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The CDC unveils new mask guidelines for vaccinated Americans

Unsplash: Himanshu Choudhary

On May 13th, the Centers for Disease Control and Prevention (CDC) updated their mask guidelines based on new studies on the vaccines. The new guidance states that people who are fully vaccinated no longer have to wear masks in most settings—whether indoor or outdoor. This still excludes situations where masks are mandated by state or local laws, and where independent businesses require them. Masks will also continue to be required on buses and at train stations and airports.

The announcement came as a surprise, considering that the CDC has been pushing mask usage heavily for the past year and a half. The CDC cites recent studies on the mRNA vaccines as the reason behind their 180° shift in their guidelines. The studies reached two very significant conclusions: the vaccines are currently effective against all known variants of COVID-19 in the U.S and vaccinated people are extremely unlikely to catch or transmit the virus. Florian Krammer, a virologist at the Icahn School of Medicine at Mount Sinai, told the New York Times that those who contract Covid after vaccination carry too little of the virus to infect others, and new research suggests that the Pfizer and Moderna vaccines are 94% effective in preventing symptomatic illness after full vaccination.

The response to the CDC statement was rapid. Some states instantly lifted mask mandates, while others decided to take time to evaluate their situation further. In California, Governor Gavin Newsom has said that California’s mask mandate will be lifted after the state fully reopens on June 15. Stores have also begun adapting their COVID-19 restrictions. Trader Joe's updated its mask policy and will no longer require fully vaccinated customers to wear a mask, and a spokesperson from the company confirmed that stores will not request proof of vaccination from customers. Walmart has instituted similar changes, even allowing employees who are fully vaccinated to work without masks.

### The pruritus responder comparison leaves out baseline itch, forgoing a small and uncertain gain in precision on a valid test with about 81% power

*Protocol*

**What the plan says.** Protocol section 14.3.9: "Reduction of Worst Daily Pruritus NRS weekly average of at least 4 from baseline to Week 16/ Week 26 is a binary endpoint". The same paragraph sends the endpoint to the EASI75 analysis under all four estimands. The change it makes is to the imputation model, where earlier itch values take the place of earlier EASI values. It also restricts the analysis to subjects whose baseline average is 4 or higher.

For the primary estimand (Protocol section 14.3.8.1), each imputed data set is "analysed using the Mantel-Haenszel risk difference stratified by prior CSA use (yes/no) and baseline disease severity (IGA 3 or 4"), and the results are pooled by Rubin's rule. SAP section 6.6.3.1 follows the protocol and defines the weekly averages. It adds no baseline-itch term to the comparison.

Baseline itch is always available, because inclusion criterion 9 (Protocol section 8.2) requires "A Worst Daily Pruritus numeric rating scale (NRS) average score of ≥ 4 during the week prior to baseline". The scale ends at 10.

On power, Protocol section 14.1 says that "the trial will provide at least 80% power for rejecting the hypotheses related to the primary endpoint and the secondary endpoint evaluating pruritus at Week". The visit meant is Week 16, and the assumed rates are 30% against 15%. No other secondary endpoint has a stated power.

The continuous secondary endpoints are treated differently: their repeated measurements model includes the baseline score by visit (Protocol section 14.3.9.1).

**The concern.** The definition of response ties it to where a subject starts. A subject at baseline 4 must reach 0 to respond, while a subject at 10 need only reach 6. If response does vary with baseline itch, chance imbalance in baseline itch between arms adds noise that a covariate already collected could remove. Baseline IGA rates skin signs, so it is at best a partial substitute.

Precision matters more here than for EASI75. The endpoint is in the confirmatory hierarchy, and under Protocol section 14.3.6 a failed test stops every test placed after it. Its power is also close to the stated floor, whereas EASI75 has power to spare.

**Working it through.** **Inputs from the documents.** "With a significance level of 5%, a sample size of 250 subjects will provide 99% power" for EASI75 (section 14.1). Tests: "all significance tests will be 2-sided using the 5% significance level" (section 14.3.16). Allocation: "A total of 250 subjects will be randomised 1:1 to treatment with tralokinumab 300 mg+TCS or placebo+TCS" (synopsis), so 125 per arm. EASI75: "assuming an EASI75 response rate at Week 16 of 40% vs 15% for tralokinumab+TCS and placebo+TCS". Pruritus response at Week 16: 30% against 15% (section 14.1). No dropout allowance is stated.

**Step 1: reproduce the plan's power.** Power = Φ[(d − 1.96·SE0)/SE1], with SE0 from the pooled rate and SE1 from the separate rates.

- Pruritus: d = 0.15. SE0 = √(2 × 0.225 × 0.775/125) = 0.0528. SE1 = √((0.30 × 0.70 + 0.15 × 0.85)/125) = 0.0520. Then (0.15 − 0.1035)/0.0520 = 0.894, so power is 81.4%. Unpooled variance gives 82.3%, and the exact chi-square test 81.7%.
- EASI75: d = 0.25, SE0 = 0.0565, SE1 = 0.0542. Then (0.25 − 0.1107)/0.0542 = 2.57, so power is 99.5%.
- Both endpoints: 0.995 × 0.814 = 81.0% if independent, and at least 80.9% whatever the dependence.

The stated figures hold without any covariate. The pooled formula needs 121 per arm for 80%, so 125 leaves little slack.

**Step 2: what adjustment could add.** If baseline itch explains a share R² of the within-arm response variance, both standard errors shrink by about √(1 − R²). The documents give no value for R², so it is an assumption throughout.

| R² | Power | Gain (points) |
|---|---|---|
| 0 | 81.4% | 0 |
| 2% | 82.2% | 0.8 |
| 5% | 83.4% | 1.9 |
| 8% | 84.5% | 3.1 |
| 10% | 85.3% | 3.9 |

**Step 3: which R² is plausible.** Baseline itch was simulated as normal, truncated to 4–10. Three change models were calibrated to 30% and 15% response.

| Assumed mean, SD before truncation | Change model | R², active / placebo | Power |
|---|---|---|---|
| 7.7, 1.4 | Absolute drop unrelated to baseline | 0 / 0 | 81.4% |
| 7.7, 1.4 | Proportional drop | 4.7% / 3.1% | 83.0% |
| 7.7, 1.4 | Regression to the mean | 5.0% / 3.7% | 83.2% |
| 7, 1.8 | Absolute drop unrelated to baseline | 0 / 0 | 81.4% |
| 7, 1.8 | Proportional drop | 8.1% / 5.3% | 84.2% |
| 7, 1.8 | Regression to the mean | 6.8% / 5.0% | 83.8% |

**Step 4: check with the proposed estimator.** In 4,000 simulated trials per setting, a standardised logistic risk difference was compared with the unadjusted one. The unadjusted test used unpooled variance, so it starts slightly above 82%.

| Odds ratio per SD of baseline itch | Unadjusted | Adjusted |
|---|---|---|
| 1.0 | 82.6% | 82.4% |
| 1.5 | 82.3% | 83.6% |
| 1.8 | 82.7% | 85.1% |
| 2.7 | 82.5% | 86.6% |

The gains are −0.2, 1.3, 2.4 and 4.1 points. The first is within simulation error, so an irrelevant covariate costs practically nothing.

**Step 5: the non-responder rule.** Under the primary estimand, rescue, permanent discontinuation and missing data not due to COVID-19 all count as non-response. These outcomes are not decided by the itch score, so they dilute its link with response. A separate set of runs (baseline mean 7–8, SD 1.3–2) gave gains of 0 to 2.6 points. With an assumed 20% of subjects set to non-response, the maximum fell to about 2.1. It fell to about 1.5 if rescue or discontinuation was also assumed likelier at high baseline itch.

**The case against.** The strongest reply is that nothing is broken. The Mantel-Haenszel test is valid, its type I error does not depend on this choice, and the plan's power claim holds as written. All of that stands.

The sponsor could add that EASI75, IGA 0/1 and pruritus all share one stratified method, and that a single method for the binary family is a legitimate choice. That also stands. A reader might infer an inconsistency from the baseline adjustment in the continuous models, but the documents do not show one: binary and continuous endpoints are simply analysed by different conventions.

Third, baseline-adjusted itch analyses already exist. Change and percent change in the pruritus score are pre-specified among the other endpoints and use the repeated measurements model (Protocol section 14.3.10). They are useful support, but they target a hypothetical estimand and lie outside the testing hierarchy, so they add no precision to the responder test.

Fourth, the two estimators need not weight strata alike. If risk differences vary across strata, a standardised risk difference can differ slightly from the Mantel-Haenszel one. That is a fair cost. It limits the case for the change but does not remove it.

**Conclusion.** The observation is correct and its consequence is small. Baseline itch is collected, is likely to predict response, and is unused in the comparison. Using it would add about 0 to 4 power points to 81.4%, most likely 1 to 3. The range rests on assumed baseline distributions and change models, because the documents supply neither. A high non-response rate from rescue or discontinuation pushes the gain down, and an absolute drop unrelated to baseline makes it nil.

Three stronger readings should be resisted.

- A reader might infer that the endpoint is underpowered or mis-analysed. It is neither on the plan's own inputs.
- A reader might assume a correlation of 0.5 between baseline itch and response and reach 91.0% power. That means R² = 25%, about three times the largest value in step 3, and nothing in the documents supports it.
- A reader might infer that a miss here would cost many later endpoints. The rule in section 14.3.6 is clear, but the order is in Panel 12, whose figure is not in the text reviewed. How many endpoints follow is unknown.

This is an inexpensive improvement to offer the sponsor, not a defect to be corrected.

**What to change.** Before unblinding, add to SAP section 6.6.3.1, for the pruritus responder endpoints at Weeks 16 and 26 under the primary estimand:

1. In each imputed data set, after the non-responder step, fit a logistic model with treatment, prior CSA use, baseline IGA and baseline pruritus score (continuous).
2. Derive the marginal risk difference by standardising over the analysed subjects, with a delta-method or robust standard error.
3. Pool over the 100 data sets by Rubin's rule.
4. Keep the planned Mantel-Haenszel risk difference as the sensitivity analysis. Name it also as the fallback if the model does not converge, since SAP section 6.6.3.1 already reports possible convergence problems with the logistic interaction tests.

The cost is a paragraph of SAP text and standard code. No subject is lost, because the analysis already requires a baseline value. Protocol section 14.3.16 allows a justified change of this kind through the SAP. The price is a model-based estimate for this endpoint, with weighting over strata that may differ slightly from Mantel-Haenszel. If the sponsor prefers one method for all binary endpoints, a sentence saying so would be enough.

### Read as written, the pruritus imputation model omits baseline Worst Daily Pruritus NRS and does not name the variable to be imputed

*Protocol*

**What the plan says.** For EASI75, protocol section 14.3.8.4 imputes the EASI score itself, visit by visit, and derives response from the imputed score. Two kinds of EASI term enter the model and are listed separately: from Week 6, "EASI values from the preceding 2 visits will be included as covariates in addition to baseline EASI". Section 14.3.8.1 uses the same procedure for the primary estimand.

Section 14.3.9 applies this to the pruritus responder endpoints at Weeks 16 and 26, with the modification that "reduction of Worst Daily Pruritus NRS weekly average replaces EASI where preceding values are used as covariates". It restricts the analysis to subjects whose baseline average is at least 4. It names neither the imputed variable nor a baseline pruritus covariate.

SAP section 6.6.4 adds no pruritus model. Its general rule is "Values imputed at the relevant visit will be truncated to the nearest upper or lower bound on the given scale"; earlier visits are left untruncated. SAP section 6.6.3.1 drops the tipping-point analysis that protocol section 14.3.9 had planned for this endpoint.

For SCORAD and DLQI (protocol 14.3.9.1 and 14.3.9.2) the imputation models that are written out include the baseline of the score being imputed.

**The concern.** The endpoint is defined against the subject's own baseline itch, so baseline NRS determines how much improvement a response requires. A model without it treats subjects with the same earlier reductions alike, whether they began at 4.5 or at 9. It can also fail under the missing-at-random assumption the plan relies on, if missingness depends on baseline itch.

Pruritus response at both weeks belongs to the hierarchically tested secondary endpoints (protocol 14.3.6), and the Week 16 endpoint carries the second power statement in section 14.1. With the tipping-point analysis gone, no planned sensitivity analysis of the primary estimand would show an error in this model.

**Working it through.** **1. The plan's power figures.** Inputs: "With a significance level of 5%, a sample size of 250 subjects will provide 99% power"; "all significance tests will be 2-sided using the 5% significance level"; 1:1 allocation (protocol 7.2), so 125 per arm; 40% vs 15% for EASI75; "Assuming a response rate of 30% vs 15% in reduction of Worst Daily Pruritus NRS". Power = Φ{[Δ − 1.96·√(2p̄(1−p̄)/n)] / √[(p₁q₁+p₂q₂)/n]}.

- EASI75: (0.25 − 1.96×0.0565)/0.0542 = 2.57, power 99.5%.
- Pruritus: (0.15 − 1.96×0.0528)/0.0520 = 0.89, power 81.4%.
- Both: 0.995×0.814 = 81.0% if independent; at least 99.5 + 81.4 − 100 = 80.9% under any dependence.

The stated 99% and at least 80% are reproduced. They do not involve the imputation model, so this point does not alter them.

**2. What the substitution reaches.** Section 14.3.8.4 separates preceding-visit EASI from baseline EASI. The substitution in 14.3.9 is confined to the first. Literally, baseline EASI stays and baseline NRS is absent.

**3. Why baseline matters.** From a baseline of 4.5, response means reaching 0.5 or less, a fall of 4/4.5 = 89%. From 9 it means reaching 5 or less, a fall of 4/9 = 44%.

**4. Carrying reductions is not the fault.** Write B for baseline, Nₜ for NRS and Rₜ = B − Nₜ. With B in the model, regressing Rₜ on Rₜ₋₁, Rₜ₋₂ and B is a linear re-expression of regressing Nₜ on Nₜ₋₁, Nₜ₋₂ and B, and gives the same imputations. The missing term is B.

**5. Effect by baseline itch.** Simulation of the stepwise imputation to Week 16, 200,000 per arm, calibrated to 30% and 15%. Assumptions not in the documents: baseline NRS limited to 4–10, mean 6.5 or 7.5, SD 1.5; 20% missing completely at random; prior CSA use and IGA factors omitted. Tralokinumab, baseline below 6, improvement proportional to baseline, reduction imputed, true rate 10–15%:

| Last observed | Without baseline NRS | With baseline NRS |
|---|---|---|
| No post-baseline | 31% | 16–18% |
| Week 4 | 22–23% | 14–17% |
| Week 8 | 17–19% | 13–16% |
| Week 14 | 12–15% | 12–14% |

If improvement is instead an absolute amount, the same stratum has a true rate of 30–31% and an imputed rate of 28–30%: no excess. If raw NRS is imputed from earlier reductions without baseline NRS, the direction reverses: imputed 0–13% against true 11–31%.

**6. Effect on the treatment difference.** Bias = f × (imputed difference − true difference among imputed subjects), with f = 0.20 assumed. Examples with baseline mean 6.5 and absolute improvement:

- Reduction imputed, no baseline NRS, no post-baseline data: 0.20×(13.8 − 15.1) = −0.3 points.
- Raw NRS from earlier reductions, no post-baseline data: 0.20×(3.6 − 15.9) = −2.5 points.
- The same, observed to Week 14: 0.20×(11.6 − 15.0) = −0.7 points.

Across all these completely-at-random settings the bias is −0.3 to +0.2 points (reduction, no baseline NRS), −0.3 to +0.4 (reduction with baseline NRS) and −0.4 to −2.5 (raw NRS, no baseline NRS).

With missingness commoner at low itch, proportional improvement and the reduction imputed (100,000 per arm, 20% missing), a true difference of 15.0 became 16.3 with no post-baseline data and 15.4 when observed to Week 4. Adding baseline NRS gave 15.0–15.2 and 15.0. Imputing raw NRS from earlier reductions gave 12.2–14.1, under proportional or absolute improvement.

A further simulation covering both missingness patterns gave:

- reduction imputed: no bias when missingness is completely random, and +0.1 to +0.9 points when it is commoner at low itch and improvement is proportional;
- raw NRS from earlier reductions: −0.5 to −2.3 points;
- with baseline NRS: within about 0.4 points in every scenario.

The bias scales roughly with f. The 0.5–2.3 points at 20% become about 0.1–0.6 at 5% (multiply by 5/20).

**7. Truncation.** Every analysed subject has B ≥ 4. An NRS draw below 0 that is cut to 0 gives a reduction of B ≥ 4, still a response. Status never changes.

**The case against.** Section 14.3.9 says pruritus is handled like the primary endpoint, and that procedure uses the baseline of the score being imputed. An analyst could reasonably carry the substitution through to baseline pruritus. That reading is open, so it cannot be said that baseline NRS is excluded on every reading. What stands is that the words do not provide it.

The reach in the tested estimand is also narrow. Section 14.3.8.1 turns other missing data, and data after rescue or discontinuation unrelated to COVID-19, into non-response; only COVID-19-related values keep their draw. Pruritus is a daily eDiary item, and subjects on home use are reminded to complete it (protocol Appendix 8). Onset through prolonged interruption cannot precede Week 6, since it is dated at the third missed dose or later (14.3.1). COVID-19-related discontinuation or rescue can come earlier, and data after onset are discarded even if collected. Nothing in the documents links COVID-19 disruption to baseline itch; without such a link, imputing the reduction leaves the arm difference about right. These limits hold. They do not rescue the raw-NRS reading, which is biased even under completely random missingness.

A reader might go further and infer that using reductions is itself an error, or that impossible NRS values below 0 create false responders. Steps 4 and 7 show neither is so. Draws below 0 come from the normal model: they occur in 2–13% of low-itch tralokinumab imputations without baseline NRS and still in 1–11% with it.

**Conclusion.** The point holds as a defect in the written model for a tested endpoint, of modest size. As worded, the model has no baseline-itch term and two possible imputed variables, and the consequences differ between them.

Though the recent mask update has made some Americans hopeful about a Covid-free future, others aren’t too comforted by the changing guidelines. The concern is that the CDC’s statement was presented too soon in the United States’ vaccination process. The population at the time of the update was 36% vaccinated, and is currently 41% fully vaccinated, 51% with at least one dose, but Dr. Ahammed Hashim, a pulmonologist in Texas, would be less worried had the CDC waited until the country had reached 60-70% immunization. He confessed to the New York Times that he “[thinks] the C.D.C. might send a wrong message saying that everything’s okay.” Even for vaccinated individuals, who are seemingly safer out and about, this news doesn’t provide the relief that they expected. Tatiana Montez, a senior at Eagle Rock, says that hearing about the lifted mask mandates in stores and other states makes her “feel super unsafe.” Maggie Beal, another senior, said that her main concern is that the update will embolden people who aren’t vaccinated to leave their houses without masks. For other students, like Anika Sood-Mankar, their worries are centered on the prospect of more deadly strains, like the B.1.617 variant in India, being able to spread quickly in the U.S thanks to reduced mask usage.

The new era of masking seems to rely on the honor system; people have to trust that those who are unmasked are doing so because they are vaccinated. Though after over a year of witnessing anti-maskers, Covid-deniers, and anti-vaxxers run wild, many are unable to trust fellow Americans to follow the rules of the updated mask policies. The honor system also poses a threat to children under 12 and immunocompromised people, who are unable to be vaccinated at this time. The new CDC guidelines put the responsibility on those who have a higher risk of infection to protect themselves from those who are unmasked, and there is no guarantee that those without masks are actually vaccinated. In states without mask mandates, the responsibility of checking immunization records falls on shopkeepers, restaurant workers, school officials, etc. The CDC update is contributing to the trend of disregarding the health and safety of disabled communities and essential workers, which has been a continuous issue throughout this pandemic.

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